Another experiment is to validate language independency of the proposed method. For the same reason, we choose MFCC-BLSTM as baseline. Fig.2 presents the results of two methods on 500 multilingual/mixlingual samples. From the results, proposed method has superior performance over MFCC-BLSTM under unseen language case. It indicates that our model is more robust to unseen languages due to the use of universal phoneme space.

Figure 2: MSE loss of two methods. Normal case means the speaker and language are the same as training set. Proposed method achieves better performance in unseen language or unseen speaker cases.

3.2.3 Noise Robustness

To validate the noise robustness, we compare the performance of the proposed method and MFCC-BLSTM under noisy conditions. For evaluation, 500 utterances are randomly choosed from test set at first. Then we add noise to each utterance corresponding to a group of signal-to-noise ratio (SNR) from 25dB to -15dB (5dB step). After that each utterance will be mixed with 4 types of noise randomly, which includes multiple situations such as home, office and music. Preprocessing above results in a total of 2000 utterances for each SNR. Finally we compute the MSE Loss and results are presented in Fig.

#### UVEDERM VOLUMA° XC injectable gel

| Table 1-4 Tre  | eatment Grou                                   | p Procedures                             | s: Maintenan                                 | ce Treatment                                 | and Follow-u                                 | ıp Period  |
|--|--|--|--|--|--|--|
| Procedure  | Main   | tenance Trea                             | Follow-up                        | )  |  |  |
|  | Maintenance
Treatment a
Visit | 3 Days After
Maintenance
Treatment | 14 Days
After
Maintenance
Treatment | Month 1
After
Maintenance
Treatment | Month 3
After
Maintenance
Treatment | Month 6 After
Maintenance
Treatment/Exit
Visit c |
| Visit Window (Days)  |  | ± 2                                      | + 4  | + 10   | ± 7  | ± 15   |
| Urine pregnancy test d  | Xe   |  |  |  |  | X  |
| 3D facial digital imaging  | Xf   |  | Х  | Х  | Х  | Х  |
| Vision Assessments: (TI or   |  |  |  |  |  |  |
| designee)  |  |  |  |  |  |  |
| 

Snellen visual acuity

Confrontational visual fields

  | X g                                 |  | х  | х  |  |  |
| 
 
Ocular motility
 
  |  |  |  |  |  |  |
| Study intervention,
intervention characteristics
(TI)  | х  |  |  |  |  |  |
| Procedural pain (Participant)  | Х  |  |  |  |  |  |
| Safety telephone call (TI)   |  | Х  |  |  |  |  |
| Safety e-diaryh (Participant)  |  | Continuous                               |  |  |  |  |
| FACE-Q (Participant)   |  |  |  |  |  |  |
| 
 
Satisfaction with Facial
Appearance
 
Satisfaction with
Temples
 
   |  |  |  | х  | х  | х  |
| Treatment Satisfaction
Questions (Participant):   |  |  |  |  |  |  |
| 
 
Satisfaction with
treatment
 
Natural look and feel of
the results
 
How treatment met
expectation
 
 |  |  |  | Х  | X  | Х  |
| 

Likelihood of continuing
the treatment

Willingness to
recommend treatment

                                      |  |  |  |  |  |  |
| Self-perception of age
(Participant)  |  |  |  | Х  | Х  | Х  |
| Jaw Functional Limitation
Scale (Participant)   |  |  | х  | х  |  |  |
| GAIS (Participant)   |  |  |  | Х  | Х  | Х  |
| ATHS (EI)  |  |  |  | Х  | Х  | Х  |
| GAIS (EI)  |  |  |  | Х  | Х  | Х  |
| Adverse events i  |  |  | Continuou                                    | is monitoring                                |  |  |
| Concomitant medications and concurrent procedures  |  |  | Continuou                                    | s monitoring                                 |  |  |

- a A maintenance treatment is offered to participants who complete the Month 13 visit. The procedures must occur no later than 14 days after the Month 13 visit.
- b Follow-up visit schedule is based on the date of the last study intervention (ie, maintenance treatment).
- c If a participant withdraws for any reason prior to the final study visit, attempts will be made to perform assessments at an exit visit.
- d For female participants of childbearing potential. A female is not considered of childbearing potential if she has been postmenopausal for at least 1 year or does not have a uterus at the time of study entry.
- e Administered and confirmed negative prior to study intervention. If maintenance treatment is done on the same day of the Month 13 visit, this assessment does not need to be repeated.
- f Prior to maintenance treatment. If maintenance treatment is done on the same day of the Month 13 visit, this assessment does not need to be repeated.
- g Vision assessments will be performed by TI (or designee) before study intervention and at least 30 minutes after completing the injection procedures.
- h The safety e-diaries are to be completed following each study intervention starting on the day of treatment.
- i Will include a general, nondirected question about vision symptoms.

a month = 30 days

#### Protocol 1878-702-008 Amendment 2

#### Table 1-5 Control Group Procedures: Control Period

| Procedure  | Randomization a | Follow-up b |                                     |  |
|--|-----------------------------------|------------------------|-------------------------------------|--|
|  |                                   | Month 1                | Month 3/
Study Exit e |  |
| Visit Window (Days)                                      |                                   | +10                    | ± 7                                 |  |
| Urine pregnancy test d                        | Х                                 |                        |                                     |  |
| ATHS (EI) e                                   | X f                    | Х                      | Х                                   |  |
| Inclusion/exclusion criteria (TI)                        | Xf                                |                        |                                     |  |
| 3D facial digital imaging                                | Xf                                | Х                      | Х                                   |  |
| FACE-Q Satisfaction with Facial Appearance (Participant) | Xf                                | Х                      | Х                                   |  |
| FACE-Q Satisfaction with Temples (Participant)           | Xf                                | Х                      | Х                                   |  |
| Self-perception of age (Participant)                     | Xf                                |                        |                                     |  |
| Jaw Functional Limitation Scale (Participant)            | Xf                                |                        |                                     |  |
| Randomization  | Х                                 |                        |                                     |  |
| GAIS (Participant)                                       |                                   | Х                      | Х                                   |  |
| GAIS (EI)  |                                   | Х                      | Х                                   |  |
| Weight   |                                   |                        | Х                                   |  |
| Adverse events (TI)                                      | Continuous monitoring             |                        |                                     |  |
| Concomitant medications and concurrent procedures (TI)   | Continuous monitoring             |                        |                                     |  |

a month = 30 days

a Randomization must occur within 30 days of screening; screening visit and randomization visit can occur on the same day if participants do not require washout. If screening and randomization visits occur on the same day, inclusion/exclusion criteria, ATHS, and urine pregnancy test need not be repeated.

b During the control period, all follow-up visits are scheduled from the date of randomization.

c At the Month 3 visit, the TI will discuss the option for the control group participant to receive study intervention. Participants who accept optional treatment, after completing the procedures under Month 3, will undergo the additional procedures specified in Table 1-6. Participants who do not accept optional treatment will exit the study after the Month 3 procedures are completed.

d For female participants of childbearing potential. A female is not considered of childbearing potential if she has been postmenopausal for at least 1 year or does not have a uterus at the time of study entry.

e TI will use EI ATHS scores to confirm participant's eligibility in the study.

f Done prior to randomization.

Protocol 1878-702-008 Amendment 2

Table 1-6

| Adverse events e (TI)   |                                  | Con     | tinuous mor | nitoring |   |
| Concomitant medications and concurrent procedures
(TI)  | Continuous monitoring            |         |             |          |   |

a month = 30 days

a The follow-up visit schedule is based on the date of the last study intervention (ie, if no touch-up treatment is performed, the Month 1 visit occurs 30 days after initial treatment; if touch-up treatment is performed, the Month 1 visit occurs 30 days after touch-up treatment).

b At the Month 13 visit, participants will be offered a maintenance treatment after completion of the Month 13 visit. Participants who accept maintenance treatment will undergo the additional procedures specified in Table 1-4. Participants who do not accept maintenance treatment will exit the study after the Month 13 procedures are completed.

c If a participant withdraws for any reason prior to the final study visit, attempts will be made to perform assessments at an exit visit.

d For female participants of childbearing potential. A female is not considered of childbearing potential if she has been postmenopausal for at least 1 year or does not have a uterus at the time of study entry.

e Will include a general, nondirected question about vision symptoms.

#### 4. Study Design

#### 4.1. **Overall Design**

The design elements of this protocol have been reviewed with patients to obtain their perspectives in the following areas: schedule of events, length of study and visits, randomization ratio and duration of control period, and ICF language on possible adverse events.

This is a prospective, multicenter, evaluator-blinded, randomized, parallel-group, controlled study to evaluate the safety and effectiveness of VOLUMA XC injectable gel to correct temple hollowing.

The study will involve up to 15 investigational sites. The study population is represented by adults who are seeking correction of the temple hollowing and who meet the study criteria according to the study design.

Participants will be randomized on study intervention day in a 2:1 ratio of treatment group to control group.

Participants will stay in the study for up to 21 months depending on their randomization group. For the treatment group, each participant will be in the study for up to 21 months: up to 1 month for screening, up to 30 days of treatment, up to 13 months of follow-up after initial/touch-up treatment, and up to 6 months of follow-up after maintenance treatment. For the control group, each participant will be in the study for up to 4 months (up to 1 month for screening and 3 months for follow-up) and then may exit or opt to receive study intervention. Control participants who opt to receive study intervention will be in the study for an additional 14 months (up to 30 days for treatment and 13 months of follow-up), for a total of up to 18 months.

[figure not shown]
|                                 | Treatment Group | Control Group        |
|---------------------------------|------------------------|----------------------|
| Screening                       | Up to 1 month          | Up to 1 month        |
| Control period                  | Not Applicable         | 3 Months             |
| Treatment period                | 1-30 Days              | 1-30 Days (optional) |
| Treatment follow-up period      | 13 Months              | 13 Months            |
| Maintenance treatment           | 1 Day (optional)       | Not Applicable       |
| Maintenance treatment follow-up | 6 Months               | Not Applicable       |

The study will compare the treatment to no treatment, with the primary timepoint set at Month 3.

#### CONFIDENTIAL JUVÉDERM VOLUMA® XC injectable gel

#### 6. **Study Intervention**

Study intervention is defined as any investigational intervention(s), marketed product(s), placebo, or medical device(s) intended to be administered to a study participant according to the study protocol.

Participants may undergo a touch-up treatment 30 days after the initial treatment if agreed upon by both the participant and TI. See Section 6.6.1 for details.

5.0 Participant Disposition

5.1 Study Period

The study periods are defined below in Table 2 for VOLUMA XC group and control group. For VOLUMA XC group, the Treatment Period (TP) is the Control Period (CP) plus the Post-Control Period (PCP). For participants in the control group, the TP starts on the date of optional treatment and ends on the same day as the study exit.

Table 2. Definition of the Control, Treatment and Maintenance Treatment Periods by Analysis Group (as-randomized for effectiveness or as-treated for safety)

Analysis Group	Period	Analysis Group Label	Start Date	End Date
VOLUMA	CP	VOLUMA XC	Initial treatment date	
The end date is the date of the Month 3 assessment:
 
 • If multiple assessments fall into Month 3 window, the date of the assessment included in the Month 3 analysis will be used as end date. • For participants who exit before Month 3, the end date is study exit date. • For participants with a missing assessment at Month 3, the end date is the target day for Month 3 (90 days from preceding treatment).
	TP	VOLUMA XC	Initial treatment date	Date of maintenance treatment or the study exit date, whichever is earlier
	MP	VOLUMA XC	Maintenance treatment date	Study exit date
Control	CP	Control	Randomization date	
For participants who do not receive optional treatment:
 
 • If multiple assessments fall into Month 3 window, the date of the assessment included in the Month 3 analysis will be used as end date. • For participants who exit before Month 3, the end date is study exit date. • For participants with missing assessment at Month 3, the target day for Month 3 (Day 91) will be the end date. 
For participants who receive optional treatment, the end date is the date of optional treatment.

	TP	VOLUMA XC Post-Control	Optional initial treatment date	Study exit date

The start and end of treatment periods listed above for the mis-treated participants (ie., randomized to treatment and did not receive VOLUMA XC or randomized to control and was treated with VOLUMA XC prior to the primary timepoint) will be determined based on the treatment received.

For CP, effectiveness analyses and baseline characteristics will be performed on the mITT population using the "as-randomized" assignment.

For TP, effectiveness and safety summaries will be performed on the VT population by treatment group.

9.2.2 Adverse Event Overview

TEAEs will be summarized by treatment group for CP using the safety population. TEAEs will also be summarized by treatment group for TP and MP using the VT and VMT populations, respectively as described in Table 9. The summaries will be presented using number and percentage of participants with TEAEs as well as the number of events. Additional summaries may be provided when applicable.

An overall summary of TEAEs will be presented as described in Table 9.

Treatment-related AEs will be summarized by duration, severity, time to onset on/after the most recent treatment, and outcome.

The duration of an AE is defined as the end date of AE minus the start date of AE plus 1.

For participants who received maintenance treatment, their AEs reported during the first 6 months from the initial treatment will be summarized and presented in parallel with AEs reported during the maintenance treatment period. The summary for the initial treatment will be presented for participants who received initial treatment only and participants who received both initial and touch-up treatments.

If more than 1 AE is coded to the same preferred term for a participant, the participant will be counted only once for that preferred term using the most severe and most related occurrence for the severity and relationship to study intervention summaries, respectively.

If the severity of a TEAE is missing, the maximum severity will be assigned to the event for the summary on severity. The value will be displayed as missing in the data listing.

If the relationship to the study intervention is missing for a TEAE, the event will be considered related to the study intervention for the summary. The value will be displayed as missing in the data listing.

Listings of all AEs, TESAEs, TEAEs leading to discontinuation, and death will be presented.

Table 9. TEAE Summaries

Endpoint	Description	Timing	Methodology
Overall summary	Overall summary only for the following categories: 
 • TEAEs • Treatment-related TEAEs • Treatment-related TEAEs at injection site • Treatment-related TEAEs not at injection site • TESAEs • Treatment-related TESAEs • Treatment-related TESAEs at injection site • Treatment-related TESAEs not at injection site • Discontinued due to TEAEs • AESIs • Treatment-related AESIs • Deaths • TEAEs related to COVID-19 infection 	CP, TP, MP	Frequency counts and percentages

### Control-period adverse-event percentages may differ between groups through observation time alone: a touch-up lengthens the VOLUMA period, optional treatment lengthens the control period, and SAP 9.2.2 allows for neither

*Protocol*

3. We can see proposed method has significant improvement over MFCC-BLSTM under most cases. Especailly when SNR is controlled at a high level (from 25dB to 10dB in Fig.3), loss of proposed method increases slower than MFCC as noise increases. It demonstrates that proposed method is more robust to noise at a normal level. As SNR continues to decrease, noise exceeds the ability of both features so it is reasonable that both methods achieve a similar performance at low level SNR (from -15dB to -5dB).